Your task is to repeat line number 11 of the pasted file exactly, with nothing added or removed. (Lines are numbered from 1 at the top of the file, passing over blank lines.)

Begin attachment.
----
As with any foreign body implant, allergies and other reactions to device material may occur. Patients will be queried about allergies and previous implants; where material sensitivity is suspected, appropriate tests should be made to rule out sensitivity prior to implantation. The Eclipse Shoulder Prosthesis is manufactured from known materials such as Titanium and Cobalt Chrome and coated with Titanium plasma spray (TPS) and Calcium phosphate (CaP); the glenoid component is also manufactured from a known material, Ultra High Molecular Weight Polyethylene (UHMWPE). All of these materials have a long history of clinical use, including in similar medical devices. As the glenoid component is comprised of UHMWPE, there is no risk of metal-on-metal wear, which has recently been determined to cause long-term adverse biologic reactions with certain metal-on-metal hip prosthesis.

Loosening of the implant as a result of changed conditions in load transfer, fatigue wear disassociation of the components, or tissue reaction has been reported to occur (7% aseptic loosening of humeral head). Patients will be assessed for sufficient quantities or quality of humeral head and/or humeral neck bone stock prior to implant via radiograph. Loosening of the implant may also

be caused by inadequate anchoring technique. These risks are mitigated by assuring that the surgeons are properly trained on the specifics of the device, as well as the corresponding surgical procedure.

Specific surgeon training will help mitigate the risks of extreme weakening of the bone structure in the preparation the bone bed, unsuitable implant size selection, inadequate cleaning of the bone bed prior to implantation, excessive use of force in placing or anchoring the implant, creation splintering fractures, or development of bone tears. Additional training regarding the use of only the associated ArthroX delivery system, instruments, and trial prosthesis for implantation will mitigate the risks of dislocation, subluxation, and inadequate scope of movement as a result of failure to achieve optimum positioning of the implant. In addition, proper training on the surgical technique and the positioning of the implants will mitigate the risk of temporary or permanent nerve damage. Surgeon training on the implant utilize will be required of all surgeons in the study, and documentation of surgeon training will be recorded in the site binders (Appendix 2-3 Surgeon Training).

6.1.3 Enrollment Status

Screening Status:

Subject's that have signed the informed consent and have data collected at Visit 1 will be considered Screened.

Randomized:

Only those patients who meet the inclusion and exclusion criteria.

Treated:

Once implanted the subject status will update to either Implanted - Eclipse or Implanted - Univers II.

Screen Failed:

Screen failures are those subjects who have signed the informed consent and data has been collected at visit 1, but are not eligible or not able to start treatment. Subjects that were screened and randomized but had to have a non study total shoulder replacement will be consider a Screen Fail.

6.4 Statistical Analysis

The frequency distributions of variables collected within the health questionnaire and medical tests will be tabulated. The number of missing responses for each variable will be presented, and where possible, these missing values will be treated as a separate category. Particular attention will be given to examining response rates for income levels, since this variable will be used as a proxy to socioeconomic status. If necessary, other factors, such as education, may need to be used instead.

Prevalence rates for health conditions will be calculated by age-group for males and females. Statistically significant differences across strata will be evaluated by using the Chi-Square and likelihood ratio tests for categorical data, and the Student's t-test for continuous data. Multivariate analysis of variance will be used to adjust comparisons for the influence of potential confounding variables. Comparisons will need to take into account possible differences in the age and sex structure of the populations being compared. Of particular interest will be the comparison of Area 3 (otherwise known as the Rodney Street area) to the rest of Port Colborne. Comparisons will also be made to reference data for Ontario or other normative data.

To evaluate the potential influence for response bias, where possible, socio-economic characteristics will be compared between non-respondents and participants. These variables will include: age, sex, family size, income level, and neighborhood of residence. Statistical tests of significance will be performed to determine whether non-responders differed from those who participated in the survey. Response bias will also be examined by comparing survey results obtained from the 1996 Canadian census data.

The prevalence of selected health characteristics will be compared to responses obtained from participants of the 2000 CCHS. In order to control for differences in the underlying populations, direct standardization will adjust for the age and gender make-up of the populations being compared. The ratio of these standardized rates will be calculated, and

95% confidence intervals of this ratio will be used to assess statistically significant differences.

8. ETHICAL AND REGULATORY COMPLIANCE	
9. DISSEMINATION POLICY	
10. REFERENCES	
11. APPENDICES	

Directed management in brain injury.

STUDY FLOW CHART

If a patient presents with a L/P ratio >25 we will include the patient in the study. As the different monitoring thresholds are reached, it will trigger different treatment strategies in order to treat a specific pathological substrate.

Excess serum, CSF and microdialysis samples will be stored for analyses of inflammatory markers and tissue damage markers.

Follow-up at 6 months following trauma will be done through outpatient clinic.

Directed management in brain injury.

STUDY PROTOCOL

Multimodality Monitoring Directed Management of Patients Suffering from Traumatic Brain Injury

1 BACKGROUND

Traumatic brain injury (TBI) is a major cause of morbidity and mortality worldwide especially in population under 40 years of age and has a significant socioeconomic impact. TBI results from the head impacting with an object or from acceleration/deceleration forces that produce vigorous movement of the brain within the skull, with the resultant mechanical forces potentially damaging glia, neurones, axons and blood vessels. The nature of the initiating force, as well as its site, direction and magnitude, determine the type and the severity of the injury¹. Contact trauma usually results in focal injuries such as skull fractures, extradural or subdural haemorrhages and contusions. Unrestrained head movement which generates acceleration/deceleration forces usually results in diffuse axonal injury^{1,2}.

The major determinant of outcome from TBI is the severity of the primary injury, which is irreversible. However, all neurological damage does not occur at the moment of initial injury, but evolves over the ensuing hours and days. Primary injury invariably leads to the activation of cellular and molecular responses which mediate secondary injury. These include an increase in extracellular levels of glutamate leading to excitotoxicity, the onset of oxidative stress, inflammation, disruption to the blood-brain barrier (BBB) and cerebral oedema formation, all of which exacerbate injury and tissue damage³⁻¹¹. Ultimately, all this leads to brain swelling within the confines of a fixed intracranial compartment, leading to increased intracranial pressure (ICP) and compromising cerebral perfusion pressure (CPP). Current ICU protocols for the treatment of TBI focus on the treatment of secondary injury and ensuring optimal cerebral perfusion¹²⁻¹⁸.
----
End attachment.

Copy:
Once implanted the subject status will update to either Implanted - Eclipse or Implanted - Univers II.